Montezemolo slams Ecclestone and Schumacher at end of year bash
3 December, 2012
Dec.3 (GMM) Luca di Montezemolo used Ferrari’s end-of-season event at Valencia to criticise former team driver Michael Schumacher as well as Formula One chief executive Bernie Ecclestone, as he reflected on another season where the Maranello squad played second fiddle to Red Bull.
Directing his attention to German Schumacher, who won five consecutive drivers’ titles at Ferrari, president Montezemolo admitted that he was unhappy that the now-retired Mercedes driver moved over so readily at Interlagos for countryman Sebastian Vettel.
In Brazil, Ferrari’s new ‘number 1′ Fernando Alonso was fighting for the drivers’ title with Red Bull’s champion.
“I was expecting a slightly different final race on the part of Michael Schumacher because he is a driver with links to Ferrari through some extraordinary moments and with whom we feel very close,” said Montezemolo.
The Ferrari president, however, saved his real vitriol for Bernie Ecclestone, who last week described Ferrari’s questioning of the outcome of the 2012 championship as a “joke”.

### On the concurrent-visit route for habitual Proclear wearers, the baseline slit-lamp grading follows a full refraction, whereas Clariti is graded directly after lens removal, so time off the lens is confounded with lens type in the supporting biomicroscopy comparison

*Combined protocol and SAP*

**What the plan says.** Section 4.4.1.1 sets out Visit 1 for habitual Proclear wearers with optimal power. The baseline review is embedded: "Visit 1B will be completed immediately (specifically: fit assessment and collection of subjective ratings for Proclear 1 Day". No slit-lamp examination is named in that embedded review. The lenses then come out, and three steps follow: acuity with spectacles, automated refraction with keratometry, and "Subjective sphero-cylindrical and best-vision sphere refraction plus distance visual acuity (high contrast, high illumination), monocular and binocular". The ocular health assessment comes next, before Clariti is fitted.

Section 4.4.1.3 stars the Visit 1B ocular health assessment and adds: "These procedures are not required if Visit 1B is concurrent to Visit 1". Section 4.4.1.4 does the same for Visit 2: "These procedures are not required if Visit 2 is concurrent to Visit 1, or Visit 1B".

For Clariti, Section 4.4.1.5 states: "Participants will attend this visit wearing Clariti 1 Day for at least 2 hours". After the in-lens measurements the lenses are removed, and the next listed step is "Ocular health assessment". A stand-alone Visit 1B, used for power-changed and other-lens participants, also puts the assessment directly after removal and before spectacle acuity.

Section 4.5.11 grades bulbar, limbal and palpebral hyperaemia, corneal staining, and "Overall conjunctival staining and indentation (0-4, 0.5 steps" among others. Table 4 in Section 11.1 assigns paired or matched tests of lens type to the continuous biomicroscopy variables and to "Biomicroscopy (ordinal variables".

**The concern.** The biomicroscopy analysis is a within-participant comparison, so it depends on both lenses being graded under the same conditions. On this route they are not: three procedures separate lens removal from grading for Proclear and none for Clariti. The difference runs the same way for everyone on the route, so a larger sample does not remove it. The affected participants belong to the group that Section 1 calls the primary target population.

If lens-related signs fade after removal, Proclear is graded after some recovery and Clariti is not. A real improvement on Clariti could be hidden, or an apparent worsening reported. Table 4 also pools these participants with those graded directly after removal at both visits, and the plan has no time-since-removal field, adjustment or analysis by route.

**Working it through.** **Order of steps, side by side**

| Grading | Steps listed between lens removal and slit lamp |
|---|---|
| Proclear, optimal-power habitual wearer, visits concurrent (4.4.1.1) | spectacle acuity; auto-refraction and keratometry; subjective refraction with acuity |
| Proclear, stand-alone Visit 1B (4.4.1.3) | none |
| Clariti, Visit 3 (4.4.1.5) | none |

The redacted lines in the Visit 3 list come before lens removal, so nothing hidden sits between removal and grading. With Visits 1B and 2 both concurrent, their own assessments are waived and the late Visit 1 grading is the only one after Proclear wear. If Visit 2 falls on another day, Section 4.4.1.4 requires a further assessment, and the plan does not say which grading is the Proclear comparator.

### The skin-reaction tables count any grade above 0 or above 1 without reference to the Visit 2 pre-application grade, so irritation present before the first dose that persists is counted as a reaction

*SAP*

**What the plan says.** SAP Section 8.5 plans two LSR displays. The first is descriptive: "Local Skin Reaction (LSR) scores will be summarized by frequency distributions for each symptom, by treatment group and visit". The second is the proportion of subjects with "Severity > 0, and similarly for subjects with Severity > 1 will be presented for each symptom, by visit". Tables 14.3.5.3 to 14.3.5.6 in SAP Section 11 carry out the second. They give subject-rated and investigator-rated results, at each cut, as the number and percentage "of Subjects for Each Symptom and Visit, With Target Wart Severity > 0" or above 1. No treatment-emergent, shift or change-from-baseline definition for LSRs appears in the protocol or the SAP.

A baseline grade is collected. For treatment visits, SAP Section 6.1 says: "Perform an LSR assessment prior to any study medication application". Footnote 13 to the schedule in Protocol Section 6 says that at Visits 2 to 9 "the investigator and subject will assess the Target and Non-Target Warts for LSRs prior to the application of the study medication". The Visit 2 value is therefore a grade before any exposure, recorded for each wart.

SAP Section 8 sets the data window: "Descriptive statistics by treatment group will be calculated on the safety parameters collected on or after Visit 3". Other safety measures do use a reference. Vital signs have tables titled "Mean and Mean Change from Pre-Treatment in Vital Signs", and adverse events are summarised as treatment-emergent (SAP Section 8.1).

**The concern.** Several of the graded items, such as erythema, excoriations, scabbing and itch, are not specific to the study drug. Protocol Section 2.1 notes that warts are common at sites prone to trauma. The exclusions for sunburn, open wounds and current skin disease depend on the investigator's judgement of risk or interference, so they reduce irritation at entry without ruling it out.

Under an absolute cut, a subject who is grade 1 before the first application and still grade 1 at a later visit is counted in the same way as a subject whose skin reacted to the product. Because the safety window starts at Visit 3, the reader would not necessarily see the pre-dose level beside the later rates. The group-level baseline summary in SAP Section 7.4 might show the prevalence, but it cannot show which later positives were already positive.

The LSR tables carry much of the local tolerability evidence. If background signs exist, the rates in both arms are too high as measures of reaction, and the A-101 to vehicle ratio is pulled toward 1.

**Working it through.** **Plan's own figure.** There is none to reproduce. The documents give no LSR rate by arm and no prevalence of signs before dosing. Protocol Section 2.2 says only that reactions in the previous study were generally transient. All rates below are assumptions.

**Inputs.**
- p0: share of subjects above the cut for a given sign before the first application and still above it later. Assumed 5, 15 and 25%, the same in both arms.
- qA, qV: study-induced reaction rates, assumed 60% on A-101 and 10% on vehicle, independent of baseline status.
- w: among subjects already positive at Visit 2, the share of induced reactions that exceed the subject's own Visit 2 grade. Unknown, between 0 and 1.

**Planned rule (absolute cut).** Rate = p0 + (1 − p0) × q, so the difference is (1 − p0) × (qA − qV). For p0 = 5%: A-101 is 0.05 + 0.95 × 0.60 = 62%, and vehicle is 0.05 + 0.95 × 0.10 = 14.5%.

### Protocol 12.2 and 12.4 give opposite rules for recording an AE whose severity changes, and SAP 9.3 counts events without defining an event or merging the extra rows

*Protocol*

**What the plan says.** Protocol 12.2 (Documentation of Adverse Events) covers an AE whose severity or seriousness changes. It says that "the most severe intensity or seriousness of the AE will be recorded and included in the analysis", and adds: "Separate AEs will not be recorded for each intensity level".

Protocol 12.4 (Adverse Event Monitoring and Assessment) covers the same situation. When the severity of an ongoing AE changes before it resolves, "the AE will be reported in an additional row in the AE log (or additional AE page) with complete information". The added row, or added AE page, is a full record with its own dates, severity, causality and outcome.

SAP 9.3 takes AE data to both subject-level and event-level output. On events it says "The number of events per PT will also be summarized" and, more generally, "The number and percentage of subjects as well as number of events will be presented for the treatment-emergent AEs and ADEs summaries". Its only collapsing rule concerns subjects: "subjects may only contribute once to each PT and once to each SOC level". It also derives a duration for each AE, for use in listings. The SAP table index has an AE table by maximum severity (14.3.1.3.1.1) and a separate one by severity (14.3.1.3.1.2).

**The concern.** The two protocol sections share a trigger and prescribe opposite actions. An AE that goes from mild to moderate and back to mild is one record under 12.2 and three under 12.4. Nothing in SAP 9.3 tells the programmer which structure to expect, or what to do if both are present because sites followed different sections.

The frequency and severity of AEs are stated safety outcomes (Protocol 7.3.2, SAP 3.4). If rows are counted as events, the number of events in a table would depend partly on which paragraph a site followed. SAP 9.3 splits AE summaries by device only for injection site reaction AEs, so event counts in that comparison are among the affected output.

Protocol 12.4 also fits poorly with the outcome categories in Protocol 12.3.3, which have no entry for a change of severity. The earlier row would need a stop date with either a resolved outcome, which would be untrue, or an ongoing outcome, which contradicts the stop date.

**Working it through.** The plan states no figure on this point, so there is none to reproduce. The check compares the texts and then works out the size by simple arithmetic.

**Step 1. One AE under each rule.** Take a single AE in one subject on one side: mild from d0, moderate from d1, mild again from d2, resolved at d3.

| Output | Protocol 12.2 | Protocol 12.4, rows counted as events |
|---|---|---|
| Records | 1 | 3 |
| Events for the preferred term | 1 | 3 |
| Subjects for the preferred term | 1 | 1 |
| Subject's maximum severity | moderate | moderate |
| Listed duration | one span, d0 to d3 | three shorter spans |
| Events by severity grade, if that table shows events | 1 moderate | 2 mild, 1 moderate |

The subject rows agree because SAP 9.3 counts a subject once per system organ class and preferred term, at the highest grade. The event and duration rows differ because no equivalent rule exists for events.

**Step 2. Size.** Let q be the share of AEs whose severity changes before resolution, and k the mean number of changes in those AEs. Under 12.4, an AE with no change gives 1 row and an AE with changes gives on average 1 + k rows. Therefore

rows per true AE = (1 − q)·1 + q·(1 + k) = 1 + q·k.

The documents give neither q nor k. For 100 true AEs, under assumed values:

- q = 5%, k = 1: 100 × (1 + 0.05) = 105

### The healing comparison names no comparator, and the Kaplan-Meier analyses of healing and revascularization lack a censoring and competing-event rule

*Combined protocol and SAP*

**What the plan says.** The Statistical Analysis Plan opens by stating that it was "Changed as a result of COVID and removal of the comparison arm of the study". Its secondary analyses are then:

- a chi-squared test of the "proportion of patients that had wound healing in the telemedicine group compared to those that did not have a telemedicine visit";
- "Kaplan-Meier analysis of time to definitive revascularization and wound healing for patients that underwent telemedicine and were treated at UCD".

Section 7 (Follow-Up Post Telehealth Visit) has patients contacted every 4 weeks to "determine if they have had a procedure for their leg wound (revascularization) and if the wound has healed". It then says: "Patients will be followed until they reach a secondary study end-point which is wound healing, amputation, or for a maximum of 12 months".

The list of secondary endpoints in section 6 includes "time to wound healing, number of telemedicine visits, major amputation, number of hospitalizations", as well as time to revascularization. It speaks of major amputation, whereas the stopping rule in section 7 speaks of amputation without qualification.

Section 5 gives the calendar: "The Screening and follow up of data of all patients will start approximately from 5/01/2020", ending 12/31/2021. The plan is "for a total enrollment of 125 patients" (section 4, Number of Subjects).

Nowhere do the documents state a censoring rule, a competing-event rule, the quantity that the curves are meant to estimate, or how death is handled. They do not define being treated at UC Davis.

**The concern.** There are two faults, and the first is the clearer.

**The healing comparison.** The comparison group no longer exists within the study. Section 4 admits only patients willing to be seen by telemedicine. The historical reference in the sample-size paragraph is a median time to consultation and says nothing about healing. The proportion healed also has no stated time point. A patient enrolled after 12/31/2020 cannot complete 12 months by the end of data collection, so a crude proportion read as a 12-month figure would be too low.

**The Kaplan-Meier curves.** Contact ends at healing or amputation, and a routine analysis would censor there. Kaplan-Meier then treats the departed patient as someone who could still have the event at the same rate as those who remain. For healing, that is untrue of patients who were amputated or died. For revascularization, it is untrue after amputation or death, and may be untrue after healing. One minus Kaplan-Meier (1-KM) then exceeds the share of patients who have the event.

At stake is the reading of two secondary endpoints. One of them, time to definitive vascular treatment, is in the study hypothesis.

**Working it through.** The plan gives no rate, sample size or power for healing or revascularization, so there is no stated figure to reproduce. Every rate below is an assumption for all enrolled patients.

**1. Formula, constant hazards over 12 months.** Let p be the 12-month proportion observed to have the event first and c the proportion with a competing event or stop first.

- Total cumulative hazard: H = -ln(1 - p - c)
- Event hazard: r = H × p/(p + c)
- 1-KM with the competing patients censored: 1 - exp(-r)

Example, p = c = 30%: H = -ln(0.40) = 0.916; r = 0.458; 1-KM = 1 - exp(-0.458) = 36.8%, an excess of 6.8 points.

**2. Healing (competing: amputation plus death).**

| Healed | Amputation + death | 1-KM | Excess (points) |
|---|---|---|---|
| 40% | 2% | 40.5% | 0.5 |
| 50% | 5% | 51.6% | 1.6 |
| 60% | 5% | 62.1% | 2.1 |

The affair surrounded an overtaking move by Vettel that, although ultimately declared legal by the FIA, was questioned by Ferrari in the days after the Brazilian finale.
Insisting that Ferrari remains highly critical of F1 regulations including the emphasis on aerodynamics and a lack of testing, Montezemolo said: “Since some people have used the expression ‘It’s a joke’ in recent days, I would like to say that this is the real ‘joke’.”
As for 82-year-old Ecclestone’s criticism of the yellow flag saga, Montezemolo – who is 65 – said: “My father always taught me that you have to have respect for your elders, above all when they reach the point that they can no longer control their words.
“So I will stop there. Certainly, old age is often incompatible with certain roles and responsibilities.”
Full transcript of Montezemolo’s interview at Valencia as supplied by Ferrari:
F1 dominated Luca di Montezemolo’s traditional meeting with representatives of the media. It couldn’t be any other way, above all in Spain: “I will begin straightaway with the ending, that way we can stop thinking about it,” said Montezemolo.